Manage your Fluid Intake: There is no scientific evidence that states we need eight 8 oz. glasses (64 oz.) of fluid every day. Remember, what goes in must come out. Many women, unless you exercise heavily or work in hot conditions, can drink less than 64 oz. per day. In 2004, the Institutes of Medicine reported that most people meet their daily hydration needs by letting their thirst be their guide. You must also remember that we get additional fluids from our diets in the form of soups, stews, fruits, etc. It has been shown that we get as much as 20% of our daily fluids from our diet. If you are used to drinking large amounts of fluids every day and you are bothered by how frequently you need to go to the bathroom, these suggestions may help you:
Avoid Fluids that can be Bladder Irritants: Some chemicals in our beverages can behave as diuretics and bladder irritants. If you are sensitive to these chemicals, they may cause you to make large amounts of urine or may aggravate bladder spasms resulting in a more frequent need to urinate. Although there are no scientific studies to prove this, the best thing to do is to stop the suspected irritant for a week or two and see if it makes a difference.
Some common bladder irritants include:
Caffeine – Try to stop or at least reduce your caffeinated beverages like coffee, tea, and cola to see if your bladder control improves. If you drink a lot of caffeine, you should taper down slowly to avoid a caffeine withdrawal headache. Many teas have tannins which also affect the bladder
Artificial Sweeteners – Beverages that contain artificial sweeteners like aspartame or saccharin can also be a bladder irritant. Diet Pepsi, Mountain Dew or Coke then would be especially problematic because of the artificial sweetener and the caffeine.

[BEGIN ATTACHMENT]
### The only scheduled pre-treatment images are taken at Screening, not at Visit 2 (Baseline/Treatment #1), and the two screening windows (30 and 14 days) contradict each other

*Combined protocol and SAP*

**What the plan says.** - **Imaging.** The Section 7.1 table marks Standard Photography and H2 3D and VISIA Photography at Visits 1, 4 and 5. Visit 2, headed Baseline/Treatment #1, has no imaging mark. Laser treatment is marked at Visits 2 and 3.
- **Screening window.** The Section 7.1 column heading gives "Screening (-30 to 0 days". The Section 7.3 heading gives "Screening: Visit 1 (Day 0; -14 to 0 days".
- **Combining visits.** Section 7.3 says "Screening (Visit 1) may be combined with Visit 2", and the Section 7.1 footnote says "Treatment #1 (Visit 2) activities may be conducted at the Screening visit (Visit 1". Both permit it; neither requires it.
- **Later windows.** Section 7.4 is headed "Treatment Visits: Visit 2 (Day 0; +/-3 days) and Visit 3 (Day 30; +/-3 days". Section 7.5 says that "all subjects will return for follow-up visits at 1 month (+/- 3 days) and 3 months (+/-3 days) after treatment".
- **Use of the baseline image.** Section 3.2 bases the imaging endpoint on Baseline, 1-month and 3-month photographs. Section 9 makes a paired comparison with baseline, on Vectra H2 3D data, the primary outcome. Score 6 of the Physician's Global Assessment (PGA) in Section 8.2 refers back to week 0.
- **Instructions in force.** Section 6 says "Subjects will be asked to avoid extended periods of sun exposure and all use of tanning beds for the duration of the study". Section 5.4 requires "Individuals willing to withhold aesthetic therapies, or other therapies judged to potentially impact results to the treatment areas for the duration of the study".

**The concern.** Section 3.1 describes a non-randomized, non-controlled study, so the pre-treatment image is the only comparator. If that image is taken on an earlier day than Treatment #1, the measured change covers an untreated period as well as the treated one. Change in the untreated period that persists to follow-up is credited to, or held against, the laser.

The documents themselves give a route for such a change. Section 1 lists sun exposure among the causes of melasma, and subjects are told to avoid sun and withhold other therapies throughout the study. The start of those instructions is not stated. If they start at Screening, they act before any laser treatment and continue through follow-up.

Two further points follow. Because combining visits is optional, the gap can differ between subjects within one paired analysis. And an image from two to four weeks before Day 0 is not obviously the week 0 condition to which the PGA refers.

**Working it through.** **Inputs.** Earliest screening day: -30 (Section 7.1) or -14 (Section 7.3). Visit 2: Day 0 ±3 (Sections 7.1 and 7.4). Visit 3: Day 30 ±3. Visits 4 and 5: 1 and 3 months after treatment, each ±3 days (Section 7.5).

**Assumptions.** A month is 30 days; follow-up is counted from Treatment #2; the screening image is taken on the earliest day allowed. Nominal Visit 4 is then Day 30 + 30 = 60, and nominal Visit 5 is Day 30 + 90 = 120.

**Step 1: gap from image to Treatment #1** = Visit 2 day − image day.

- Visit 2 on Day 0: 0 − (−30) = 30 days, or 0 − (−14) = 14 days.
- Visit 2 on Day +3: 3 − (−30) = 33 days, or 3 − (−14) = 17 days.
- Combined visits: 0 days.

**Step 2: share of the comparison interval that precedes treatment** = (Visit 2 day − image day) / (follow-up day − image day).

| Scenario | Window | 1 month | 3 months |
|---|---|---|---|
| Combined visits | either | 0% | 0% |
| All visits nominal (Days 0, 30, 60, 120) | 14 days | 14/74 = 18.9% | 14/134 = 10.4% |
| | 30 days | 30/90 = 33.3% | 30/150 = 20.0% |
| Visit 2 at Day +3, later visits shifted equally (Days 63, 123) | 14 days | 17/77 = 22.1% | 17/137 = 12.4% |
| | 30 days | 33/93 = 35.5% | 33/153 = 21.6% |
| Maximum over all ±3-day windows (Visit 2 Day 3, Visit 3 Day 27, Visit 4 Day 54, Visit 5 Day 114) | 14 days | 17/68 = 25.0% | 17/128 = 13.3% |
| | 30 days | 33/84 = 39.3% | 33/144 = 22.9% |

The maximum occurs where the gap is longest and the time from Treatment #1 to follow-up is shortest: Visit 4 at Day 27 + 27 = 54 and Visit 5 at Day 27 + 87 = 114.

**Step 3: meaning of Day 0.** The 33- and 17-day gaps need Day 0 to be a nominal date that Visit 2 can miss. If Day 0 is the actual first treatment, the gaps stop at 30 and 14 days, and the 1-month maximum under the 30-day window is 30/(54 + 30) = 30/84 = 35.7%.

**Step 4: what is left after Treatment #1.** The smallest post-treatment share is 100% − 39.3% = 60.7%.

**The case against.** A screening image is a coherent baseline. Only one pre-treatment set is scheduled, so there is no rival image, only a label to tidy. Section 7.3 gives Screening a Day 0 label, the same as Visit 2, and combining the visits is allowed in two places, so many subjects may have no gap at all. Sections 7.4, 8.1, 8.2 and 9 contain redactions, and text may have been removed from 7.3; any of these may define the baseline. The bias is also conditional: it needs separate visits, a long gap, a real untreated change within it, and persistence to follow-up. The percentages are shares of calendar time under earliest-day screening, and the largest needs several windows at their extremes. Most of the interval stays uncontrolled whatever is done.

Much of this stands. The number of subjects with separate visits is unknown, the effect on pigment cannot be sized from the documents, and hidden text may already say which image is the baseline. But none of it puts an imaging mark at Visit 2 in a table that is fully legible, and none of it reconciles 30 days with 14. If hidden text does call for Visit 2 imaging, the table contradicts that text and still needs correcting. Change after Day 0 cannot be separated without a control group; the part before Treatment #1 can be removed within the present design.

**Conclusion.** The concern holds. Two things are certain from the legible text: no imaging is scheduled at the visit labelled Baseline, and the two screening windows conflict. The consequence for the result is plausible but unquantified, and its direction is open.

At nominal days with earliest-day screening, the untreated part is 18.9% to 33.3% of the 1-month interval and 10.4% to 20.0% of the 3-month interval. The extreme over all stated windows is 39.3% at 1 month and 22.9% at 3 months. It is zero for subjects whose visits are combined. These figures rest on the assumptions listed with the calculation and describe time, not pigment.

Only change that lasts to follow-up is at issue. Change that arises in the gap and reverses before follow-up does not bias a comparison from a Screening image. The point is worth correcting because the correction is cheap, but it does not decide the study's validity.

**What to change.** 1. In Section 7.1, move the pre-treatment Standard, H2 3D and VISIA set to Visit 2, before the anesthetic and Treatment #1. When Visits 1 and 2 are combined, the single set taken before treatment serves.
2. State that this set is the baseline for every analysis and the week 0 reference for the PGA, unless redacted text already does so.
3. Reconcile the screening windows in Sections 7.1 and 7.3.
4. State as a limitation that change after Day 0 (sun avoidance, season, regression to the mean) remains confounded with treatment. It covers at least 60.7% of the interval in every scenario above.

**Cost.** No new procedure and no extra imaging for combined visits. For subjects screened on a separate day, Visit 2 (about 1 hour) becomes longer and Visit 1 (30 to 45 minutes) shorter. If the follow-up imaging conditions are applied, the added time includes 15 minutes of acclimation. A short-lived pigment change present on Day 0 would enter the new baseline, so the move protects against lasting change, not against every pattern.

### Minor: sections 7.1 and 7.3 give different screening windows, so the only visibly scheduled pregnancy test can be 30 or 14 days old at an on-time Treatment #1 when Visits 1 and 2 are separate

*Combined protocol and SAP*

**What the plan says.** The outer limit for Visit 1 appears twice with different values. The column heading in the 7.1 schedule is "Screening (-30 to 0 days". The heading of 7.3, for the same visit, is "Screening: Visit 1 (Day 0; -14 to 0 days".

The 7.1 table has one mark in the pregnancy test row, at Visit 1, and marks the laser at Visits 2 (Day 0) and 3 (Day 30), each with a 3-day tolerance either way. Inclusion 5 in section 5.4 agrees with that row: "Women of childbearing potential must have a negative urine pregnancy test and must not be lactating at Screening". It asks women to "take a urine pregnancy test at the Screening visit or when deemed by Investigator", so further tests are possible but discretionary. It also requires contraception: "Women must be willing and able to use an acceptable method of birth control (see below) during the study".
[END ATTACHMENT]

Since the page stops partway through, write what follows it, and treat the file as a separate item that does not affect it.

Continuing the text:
Citrus juices – Some people find that juices like orange or grapefruit juice can also irritate their bladder.
Weight Loss: Being overweight puts extra pressure on your bladder. Weight loss will relieve some of that pressure and will help you regain your bladder control.
Void on a Schedule: Sometimes, the message that the bladder is full comes without warning and often too late. In these cases, women find that they lose urine on the way to the bathroom. There isn’t enough time between the message and their ability to get to the bathroom before they start to leak. Voiding on a schedule, also referred to as “Timed Voids” may help prevent these leaking episodes. It is exactly what it sounds like. You urinate on a schedule, sometimes even when you don’t feel like you have to so that you are not caught off guard.
Completing a bladder diary helps to determine when you usually leak and what is a reasonable period of time between trips to the bathroom. Slowly, you can stretch the time between trip to the bathroom until you are voiding every 3 or 4 hours. Often times women find that keeping a bladder diary helps them be more consistent with their schedule.